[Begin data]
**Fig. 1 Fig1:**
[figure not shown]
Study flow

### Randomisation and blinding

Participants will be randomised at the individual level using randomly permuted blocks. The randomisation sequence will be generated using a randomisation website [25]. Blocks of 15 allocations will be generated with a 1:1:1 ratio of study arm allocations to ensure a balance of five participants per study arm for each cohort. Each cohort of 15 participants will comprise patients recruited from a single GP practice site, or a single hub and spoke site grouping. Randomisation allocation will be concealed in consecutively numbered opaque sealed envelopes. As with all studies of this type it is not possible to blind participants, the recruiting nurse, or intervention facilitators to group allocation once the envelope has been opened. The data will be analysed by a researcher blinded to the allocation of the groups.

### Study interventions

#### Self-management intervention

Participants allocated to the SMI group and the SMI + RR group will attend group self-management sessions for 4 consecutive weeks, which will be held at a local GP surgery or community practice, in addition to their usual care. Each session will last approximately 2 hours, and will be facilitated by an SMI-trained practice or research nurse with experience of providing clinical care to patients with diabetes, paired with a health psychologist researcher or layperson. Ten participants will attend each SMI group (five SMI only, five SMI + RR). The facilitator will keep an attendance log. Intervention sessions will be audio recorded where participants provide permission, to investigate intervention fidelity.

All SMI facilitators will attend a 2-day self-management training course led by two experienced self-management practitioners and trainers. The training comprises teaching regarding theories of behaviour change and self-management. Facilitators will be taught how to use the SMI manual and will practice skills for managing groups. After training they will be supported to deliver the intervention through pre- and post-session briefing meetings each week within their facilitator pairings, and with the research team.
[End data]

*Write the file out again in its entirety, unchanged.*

**Fig. 1 Fig1:**
[figure not shown]
Study flow

### Randomisation and blinding

Participants will be randomised at the individual level using randomly permuted blocks. The randomisation sequence will be generated using a randomisation website [25]. Blocks of 15 allocations will be generated with a 1:1:1 ratio of study arm allocations to ensure a balance of five participants per study arm for each cohort. Each cohort of 15 participants will comprise patients recruited from a single GP practice site, or a single hub and spoke site grouping. Randomisation allocation will be concealed in consecutively numbered opaque sealed envelopes. As with all studies of this type it is not possible to blind participants, the recruiting nurse, or intervention facilitators to group allocation once the envelope has been opened. The data will be analysed by a researcher blinded to the allocation of the groups.

### Study interventions

#### Self-management intervention

Participants allocated to the SMI group and the SMI + RR group will attend group self-management sessions for 4 consecutive weeks, which will be held at a local GP surgery or community practice, in addition to their usual care. Each session will last approximately 2 hours, and will be facilitated by an SMI-trained practice or research nurse with experience of providing clinical care to patients with diabetes, paired with a health psychologist researcher or layperson. Ten participants will attend each SMI group (five SMI only, five SMI + RR). The facilitator will keep an attendance log. Intervention sessions will be audio recorded where participants provide permission, to investigate intervention fidelity.

All SMI facilitators will attend a 2-day self-management training course led by two experienced self-management practitioners and trainers. The training comprises teaching regarding theories of behaviour change and self-management. Facilitators will be taught how to use the SMI manual and will practice skills for managing groups. After training they will be supported to deliver the intervention through pre- and post-session briefing meetings each week within their facilitator pairings, and with the research team.